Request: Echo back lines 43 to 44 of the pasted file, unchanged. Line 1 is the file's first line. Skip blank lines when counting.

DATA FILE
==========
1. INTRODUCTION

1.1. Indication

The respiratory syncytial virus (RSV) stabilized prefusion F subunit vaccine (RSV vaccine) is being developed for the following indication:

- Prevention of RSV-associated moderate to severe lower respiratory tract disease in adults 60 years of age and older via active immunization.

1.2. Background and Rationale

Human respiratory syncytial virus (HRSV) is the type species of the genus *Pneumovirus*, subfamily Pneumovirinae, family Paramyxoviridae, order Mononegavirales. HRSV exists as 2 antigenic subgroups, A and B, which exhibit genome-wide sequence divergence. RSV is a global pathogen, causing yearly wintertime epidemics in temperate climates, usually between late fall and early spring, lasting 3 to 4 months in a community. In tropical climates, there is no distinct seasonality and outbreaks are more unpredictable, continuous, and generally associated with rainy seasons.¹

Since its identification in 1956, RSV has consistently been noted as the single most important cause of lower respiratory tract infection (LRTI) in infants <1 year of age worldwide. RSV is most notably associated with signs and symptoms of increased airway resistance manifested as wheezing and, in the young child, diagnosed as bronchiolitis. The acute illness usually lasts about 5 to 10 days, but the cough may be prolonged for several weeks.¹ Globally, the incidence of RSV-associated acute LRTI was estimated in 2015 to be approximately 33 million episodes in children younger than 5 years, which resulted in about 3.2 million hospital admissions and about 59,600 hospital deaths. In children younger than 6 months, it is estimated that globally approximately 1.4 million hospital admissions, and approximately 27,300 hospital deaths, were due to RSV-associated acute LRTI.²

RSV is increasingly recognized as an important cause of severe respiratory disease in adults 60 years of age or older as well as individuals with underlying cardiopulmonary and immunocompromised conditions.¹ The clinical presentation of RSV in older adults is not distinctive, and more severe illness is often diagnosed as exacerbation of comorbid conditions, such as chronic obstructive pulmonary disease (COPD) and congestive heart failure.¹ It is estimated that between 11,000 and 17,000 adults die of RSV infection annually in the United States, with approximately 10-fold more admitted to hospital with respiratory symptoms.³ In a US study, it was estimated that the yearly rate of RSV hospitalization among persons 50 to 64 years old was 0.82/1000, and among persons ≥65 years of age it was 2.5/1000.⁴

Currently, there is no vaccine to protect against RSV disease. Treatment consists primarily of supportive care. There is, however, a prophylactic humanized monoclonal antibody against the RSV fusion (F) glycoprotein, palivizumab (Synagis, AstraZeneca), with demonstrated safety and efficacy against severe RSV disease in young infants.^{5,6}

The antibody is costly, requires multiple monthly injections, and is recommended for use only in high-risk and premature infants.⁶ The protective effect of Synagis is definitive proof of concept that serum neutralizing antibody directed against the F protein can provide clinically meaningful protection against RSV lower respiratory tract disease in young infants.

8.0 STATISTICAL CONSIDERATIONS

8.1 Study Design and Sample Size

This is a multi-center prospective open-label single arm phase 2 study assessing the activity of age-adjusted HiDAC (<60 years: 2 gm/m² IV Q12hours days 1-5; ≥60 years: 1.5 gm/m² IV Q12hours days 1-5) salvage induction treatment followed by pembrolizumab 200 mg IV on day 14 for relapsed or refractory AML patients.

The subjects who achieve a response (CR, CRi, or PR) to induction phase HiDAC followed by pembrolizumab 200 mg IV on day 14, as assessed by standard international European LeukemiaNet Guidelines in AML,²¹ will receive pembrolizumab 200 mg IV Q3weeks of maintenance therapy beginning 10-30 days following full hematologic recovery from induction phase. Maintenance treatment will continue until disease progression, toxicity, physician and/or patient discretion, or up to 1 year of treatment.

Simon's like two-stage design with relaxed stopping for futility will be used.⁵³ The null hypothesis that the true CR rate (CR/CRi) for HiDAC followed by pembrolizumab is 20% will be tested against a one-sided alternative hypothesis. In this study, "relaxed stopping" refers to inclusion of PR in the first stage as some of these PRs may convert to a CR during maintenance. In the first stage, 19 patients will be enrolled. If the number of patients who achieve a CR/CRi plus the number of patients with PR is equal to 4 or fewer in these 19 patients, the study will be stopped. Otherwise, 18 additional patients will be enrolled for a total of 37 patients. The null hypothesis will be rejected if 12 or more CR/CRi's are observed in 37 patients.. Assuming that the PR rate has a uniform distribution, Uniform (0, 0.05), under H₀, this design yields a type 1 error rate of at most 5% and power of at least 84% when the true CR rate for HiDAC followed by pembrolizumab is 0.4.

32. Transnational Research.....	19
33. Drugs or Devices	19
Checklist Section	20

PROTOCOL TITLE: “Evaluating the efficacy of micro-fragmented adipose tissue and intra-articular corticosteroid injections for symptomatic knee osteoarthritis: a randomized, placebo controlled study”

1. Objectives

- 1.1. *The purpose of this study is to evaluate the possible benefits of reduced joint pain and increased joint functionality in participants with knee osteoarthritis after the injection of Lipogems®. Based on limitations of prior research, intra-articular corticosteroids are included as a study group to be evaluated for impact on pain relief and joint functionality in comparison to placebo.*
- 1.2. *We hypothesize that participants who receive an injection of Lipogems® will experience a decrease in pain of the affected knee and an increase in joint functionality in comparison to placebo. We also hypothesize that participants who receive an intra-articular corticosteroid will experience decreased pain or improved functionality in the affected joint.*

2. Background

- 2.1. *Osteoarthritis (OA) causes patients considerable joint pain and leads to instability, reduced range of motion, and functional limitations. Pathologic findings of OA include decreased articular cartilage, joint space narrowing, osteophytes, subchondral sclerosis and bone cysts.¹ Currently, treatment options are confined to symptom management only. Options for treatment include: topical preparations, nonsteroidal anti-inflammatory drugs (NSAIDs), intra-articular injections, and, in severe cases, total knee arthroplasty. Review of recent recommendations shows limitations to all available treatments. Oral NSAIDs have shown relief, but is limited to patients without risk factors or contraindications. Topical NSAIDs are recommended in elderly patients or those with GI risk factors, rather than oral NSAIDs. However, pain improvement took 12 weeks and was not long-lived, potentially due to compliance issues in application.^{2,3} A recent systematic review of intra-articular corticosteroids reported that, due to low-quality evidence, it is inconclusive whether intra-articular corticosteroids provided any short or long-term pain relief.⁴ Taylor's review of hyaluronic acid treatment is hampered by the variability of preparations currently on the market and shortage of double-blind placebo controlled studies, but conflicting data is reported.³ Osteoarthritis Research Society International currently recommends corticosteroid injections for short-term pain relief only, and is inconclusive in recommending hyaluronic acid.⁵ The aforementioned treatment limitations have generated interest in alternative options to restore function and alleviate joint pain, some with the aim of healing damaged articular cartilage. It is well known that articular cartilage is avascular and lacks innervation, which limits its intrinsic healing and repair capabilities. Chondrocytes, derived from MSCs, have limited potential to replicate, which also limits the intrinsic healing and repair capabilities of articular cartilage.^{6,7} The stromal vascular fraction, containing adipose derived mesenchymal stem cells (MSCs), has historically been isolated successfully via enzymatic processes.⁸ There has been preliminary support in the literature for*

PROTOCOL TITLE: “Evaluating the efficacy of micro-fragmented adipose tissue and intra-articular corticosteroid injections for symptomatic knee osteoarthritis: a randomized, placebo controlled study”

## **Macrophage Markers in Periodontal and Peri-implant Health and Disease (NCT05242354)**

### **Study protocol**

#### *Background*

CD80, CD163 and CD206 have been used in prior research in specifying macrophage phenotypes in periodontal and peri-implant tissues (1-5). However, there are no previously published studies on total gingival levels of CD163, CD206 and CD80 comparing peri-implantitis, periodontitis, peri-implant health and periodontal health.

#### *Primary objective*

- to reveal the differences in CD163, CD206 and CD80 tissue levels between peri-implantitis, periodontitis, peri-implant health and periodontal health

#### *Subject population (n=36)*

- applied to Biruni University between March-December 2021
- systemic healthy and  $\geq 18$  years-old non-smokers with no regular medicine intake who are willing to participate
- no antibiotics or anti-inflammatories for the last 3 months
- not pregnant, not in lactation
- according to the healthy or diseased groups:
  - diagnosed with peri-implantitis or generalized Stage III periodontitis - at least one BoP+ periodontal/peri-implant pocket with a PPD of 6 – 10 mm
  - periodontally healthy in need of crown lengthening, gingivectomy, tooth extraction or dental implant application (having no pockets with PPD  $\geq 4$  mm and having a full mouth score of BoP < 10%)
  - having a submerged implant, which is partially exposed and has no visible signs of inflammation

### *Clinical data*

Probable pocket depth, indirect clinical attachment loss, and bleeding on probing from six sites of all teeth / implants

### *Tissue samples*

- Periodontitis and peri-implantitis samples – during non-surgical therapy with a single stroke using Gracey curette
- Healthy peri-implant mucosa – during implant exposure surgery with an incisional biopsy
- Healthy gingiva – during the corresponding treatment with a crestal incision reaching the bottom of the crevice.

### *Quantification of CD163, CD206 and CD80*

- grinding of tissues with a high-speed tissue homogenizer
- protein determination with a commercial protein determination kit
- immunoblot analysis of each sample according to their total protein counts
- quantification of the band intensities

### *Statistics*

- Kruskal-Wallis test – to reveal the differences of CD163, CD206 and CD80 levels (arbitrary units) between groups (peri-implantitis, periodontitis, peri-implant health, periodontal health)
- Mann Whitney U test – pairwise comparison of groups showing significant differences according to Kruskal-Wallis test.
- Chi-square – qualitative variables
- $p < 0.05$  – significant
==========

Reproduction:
### *Tissue samples*

- Periodontitis and peri-implantitis samples – during non-surgical therapy with a single stroke using Gracey curette